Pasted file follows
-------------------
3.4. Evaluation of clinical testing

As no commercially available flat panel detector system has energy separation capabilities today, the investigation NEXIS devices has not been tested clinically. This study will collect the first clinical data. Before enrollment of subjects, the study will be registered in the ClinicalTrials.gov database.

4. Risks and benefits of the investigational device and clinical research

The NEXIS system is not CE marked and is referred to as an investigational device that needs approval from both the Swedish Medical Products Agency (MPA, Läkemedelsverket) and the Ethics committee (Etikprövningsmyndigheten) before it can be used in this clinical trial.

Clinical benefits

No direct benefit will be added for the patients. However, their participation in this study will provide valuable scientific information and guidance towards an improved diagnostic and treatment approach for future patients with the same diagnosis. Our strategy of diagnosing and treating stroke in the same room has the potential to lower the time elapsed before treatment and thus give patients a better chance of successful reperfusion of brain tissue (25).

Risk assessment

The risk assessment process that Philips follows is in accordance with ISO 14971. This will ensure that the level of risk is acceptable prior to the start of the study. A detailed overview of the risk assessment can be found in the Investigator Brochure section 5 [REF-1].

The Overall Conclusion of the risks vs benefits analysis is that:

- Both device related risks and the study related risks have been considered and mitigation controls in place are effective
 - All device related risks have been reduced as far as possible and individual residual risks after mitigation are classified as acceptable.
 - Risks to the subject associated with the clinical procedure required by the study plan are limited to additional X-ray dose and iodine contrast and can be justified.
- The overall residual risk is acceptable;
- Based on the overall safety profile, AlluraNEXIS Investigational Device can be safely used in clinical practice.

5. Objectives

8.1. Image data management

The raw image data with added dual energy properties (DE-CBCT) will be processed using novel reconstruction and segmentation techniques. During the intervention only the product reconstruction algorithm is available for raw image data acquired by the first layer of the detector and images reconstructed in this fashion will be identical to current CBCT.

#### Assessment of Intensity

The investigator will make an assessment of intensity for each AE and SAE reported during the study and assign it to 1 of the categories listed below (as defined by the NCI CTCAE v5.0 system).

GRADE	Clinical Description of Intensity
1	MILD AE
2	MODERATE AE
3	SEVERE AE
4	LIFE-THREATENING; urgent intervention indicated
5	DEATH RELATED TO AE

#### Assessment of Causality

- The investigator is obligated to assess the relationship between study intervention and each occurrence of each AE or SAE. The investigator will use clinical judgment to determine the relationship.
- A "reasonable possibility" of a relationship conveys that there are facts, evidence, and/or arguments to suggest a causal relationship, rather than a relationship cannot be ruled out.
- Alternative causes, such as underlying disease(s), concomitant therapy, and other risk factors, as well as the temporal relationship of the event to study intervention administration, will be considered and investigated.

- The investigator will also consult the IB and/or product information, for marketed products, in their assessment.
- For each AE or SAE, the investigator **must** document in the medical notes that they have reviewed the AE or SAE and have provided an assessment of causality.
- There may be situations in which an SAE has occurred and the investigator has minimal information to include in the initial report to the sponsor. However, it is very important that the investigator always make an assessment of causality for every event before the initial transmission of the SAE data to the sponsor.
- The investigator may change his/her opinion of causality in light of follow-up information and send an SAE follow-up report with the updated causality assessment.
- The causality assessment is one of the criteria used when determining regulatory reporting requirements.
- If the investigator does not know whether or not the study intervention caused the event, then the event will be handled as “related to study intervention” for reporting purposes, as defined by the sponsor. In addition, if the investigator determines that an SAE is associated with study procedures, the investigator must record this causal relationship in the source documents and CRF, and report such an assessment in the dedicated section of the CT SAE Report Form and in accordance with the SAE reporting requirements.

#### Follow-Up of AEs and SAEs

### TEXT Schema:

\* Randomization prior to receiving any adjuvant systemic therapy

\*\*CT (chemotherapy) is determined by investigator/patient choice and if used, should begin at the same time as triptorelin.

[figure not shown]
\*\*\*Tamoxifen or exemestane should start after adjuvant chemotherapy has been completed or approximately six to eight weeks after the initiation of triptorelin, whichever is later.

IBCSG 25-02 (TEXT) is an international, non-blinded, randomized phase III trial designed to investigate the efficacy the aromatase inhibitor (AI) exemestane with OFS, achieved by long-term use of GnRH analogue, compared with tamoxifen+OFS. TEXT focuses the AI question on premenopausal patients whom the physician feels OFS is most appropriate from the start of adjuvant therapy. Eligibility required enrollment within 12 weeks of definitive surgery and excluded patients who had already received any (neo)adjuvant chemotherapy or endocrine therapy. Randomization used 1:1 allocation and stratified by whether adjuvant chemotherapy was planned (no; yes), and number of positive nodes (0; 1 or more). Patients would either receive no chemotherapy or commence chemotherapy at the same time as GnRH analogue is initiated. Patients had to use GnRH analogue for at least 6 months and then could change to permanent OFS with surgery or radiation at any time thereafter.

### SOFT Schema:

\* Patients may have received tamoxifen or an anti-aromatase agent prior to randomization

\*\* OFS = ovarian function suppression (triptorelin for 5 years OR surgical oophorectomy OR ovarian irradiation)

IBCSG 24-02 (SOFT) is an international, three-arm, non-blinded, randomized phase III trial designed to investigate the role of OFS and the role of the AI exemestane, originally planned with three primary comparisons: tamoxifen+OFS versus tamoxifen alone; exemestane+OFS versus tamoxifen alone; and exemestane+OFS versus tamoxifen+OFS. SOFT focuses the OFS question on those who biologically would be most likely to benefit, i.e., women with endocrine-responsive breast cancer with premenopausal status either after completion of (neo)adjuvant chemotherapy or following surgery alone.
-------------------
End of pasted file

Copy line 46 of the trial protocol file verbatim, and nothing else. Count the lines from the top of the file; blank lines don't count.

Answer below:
IBCSG 24-02 (SOFT) is an international, three-arm, non-blinded, randomized phase III trial designed to investigate the role of OFS and the role of the AI exemestane, originally planned with three primary comparisons: tamoxifen+OFS versus tamoxifen alone; exemestane+OFS versus tamoxifen alone; and exemestane+OFS versus tamoxifen+OFS. SOFT focuses the OFS question on those who biologically would be most likely to benefit, i.e., women with endocrine-responsive breast cancer with premenopausal status either after completion of (neo)adjuvant chemotherapy or following surgery alone.